Günther Zangerl doesn’t talk about it for long. “One cannot argue away that we are a large energy consumer and are therefore viewed critically,” says the board of directors of the Silvrettaseilbahn AG in Ischgl.
The A1 cable car alone in Austria’s fourth largest ski area transports up to 3440 passengers per hour and is powered by eight 4350 hp engines. A “true power pack”, a “technical marvel”, is how the company describes itself.
However, the power consumption is correspondingly high, which is a source of criticism in view of the current energy crisis in Europe. After all, the Austrian federal government recently called on the population to reduce their energy consumption by eleven percent as part of “Mission 11”.
Is it still possible to soar carefree at up to six meters per second and on heated seats, and then glide back down into the valley via an artificially snowed slope? Günther Zangerl also sees the contradiction: “We are expected to make a contribution.”
So this winter, savings will also be made in Ischgl. The speed of the cable car is reduced, the lighting is reduced and the seat heaters remain switched off. “These are things that we have always done,” says Zangerl, “but this year we are paying particular attention to them.”
In the thermal baths, which also belong to the company, the outdoor pool stays cold. Heating the water to plus 30 degrees at an air temperature of minus 20 degrees simply uses too much energy. “A total of ten percent savings are possible without the guest having to forego comfort.”
The ski industry is particularly criticized because of the artificial snow, which consumes large amounts of electricity – in Ischgl it is about 40 percent of the total energy requirement, estimates Zangerl. At the same time, however, hardly anything can be saved here, since the slopes have to be well prepared to make skiing possible at all.
At the Cable Car Association of the Austrian Chamber of Commerce, efforts are being made to put the numbers in relation. The electricity requirement of all 3,000 cable cars in Austria accounts for just 1.2 percent of the country’s total consumption, it says.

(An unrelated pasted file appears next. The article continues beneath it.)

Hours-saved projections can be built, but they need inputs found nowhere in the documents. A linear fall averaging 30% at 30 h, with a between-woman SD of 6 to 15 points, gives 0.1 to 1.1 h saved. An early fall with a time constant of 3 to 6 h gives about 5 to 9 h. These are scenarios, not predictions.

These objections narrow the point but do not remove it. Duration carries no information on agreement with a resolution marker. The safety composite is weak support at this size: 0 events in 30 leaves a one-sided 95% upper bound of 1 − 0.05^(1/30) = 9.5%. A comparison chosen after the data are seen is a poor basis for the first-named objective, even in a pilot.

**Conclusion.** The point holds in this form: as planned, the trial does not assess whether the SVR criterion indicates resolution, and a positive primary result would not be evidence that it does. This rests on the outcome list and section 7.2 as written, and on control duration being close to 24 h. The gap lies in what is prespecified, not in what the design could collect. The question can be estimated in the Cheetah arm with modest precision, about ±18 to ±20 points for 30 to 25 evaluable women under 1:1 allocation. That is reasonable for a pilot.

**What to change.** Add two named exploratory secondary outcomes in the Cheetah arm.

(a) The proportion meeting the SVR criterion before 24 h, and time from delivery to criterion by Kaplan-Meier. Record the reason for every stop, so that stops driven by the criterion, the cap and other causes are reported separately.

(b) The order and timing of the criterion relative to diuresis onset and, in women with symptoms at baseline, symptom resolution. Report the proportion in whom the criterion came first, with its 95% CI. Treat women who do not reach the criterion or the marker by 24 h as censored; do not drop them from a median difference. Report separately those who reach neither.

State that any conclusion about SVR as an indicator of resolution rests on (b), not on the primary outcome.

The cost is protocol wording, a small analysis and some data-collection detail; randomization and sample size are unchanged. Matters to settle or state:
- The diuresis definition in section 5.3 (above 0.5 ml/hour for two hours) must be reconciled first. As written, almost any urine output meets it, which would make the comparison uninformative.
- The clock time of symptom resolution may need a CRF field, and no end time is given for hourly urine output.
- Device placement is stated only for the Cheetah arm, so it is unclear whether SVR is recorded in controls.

At the same time, the industry secures 125,900 jobs, and winter sports enthusiasts generate sales of 11.2 billion euros per year. “Snowmaking is of essential importance for tourism,” says Franz Hörl, chairman of the association and ÖVP deputy in the National Council. “Because just as the conveyor belt is the production area for industry, this is the slope for winter tourism.”
Similar arguments are also being made on the other side of the German-Austrian border, in Oberstdorf, just 50 kilometers as the crow flies from Ischgl. “The share of the mountain railways in the total electricity consumption is extremely low, but the added value in rural areas is extremely high,” says Henrik Volpert, CEO of the local mountain railway. The discussion about energy consumption is “emotionally very charged”.
“If you don’t just talk about technical but also about social efficiency, then the energy that our companies need is very well invested,” he says.
Nevertheless, his company is also planning savings in the upcoming winter season. In Oberstdorf, too, the cable cars will run more slowly if the number of passengers allows, and the seat heaters will remain cold.
One goes one step further in Garmisch-Partenkirchen, at the foot of the highest mountain in Germany, where the Bayerische Zugspitzbahn runs and takes ski holidaymakers to the slopes of the Garmisch-Classic ski area, among other things. There they even want to save on snowmaking this winter, says spokeswoman Verena Tanzer.
There will only be artificial snow where it is absolutely necessary. She considers it a matter of course to make a contribution to reducing energy consumption.
“My impression is that the entire leisure industry is under observation,” says Tanzer. “It’s being looked at more closely because we’re not systemically important.”
So everything was put to the test. One consequence: this winter, the usual radiant heaters on the terraces of the restaurants will not be switched on.
“It’s really pure luxury to sit under a patio heater at minus 15 degrees,” she says. A total of ten percent energy savings are possible.
Ski holidaymakers not only have to dress warmer this winter, but above all there is a risk of higher prices. In Garmisch-Partenkirchen, ski passes cost around ten percent more this year. In addition, the parking spaces at the valley stations are subject to a charge for the first time.
Both have nothing to do directly with the energy crisis, says Tanzer, but had been planned for a long time. According to Franz Hörl from the Austrian Cable Car Association, the price increases are “in the range of inflation”.
If price developments in the energy sector were taken as a basis, the increase would be significantly higher, he says. “Here, however, there was a clear commitment from the industry that it absolutely wanted to prevent this, especially with regard to families and children.” Günther Zangerl in Ischgl has definitely increased the prices for ski passes this year.
“We weren’t able to allocate inflation 1:1,” he says. In the meantime, the energy costs in his company have quadrupled. “But the development must be reflected in the prices.” Depending on the category, holidaymakers pay 11 to 13 percent more to get onto the slopes.
Author: Jonas Martiny
The original of this article “The ski industry wants to save money” comes from Deutsche Welle.